Halifax Chronicle-Herald: Grads, firms get hand from Mitacs

WHEN OLGA HRYTSENKO was finishing up her PhD in biology, the Ukraine native began looking for work in her field. But every job that piqued her interest required industry experience.

“Every single open position required industrial experience, but how do you get industrial experience no one will hire you?” Hrytsenko asked in an interview Thursday.

Then the Dalhousie University graduate discovered Mitacs, a national not-for-profit research and training organization that plays matchmaker between recent graduates and local companies.

The organization paired Hrytsenko up with a local biotechnology company, providing the 37-year-old with work in her field while helping a local biotechnology company gain a scientific researcher.

“Mitacs is like a bridge between industry and academia,” she said, noting that she started her two year internship with Immunovaccine Inc. in April. “I’m gaining great experience while working on molecular profiling of different human cancers.”

More masters and PhD graduates in the region will now have access to internship programs after the Atlantic Canada Opportunities Agency announced $1.2 million for Mitacs internship programs Thursday. The funding will create an extra 114 internships at private-sector companies in Atlantic Canada over three years.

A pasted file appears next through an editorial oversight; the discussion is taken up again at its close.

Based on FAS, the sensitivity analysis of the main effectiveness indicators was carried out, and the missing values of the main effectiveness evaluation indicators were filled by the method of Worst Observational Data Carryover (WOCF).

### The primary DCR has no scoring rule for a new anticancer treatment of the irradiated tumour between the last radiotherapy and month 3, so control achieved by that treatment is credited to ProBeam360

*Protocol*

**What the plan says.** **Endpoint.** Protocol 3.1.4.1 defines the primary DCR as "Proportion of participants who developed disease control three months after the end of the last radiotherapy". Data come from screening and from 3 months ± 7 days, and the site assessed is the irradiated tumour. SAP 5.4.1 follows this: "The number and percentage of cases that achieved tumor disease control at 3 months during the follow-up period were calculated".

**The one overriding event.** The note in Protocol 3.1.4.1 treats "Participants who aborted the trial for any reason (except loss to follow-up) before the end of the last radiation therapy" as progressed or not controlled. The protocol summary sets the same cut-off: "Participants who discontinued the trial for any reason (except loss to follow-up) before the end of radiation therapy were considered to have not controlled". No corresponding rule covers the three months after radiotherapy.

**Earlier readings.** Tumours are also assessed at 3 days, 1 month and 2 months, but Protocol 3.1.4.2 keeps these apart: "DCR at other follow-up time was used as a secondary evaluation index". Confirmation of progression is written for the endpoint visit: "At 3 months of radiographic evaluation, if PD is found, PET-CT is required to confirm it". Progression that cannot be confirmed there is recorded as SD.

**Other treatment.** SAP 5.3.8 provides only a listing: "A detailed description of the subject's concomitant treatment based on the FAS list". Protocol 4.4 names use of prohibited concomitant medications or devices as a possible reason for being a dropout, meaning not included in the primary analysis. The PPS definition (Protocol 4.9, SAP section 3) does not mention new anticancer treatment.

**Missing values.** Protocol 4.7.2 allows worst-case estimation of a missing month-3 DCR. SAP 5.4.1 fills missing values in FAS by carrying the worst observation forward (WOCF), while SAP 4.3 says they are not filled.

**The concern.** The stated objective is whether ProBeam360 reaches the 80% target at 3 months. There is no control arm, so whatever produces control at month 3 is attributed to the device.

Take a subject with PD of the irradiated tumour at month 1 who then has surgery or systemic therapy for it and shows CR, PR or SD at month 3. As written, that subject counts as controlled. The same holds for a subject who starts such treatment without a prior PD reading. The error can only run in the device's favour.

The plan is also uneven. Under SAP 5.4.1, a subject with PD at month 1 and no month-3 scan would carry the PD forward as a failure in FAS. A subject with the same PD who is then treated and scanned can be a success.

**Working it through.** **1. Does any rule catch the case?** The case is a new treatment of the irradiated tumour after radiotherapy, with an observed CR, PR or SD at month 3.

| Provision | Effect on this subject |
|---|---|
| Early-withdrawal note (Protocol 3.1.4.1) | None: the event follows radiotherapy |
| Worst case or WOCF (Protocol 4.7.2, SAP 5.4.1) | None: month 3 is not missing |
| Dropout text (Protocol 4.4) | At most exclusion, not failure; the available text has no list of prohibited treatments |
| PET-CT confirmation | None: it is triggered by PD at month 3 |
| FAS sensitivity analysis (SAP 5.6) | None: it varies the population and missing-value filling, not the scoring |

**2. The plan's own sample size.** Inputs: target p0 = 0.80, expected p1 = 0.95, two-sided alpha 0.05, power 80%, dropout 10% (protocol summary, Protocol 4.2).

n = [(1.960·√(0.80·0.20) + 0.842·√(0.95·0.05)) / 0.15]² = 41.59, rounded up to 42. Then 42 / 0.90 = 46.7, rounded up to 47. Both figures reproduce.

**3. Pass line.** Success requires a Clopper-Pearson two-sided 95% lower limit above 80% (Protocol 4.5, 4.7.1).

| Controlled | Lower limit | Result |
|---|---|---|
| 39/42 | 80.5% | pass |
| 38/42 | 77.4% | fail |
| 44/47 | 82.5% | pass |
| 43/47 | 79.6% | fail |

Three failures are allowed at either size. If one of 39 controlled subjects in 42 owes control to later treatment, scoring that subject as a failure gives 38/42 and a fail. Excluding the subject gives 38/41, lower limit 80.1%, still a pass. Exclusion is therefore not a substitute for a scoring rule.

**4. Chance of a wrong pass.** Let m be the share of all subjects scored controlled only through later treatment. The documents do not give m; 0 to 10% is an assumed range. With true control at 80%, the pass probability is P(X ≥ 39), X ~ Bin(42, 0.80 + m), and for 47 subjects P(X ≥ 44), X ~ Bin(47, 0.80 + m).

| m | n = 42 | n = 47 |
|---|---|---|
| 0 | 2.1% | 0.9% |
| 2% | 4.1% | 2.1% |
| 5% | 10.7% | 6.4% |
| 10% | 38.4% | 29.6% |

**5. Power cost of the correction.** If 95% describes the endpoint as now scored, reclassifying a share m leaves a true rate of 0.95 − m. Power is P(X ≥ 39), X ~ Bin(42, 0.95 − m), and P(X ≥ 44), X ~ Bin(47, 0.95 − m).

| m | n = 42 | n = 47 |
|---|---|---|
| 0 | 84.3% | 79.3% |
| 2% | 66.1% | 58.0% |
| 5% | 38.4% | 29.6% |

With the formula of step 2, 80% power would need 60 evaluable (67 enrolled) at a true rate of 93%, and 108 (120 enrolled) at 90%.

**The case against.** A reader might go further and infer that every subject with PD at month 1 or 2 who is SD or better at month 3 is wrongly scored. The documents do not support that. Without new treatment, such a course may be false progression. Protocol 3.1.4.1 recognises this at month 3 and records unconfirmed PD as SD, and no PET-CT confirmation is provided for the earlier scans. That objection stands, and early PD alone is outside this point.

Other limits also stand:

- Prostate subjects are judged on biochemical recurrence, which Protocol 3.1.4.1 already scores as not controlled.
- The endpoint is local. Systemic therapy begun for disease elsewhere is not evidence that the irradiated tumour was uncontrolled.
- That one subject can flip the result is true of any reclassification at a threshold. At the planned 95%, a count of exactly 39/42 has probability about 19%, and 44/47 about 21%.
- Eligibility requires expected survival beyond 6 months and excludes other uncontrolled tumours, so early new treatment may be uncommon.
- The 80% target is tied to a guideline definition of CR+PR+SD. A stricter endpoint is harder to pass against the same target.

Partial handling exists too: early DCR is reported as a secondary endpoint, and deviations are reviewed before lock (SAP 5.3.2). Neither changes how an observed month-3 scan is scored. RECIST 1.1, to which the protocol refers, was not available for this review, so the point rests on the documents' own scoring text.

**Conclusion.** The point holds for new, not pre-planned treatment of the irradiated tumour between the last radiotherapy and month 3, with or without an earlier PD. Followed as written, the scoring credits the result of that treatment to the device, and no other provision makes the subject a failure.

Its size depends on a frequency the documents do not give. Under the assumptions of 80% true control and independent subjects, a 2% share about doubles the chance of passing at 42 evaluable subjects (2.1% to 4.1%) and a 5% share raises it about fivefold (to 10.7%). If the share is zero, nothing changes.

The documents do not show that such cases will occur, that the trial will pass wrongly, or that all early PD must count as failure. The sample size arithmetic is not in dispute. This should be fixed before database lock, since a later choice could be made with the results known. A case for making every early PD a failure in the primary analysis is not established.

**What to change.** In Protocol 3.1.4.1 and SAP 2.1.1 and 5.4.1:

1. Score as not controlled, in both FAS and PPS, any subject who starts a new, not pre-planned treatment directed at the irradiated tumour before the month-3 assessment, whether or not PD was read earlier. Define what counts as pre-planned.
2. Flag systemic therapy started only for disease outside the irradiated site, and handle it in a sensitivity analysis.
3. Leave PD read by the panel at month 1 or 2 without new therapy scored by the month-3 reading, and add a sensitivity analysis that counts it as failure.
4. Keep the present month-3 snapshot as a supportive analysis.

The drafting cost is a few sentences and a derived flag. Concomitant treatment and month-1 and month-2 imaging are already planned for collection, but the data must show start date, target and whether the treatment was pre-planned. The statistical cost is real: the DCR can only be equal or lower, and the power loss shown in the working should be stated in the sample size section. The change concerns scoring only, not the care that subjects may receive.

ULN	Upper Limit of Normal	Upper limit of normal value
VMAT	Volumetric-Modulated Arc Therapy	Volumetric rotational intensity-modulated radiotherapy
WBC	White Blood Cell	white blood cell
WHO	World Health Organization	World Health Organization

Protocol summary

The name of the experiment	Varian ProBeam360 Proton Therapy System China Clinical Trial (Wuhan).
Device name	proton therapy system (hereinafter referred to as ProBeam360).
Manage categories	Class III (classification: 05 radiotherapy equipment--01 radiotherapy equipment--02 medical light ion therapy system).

Arvind Gupta, chief executive officer and scientific director of Mitacs, said the organization aims to stop the brain drain of Canadian graduates to the United States. A computer science professor at the University of British Columbia, Gupta said many of his PhD students are now working south of the border.

“We’re obviously training great people because they’re going and getting these great jobs in the U.S. But what are we doing wrong in terms of getting them to transition into Canadian society?”

Gupta said Mitacs started asking that question several years ago and has designed the organization’s internship programs in response. “We’re trying to build an innovation economy and knowledge economy that has people thinking and using their brains to generate wealth. We can’t lose all these young people.”

Mitacs creates links between highly skilled graduates and Canadian companies, Gupta said. The internships are bankrolled, in part, by the company and, in part, by Mitacs, which is funded by the federal and provincial governments.

Gupta said the internships can be as short as four months or longer if companies require longer-term research, such as the Immunovaccine project Hrytsenko is working on.

Marianne Stanford, Immunovaccine’s research director, said the Mitacs program has given the prerevenue company access to “highly motivated scientists who want to combine academic research in a company setting.”

“It allows us to co-fund these interns and really incorporate their research into the company.”

She said the company wouldn’t be able to afford as many interns without the program. Immunovaccine has three interns through the Mitacs program.

Stanford said the internships also provide graduates with a chance to “try out industry to see if that’s really where their love is or maybe they love academia.”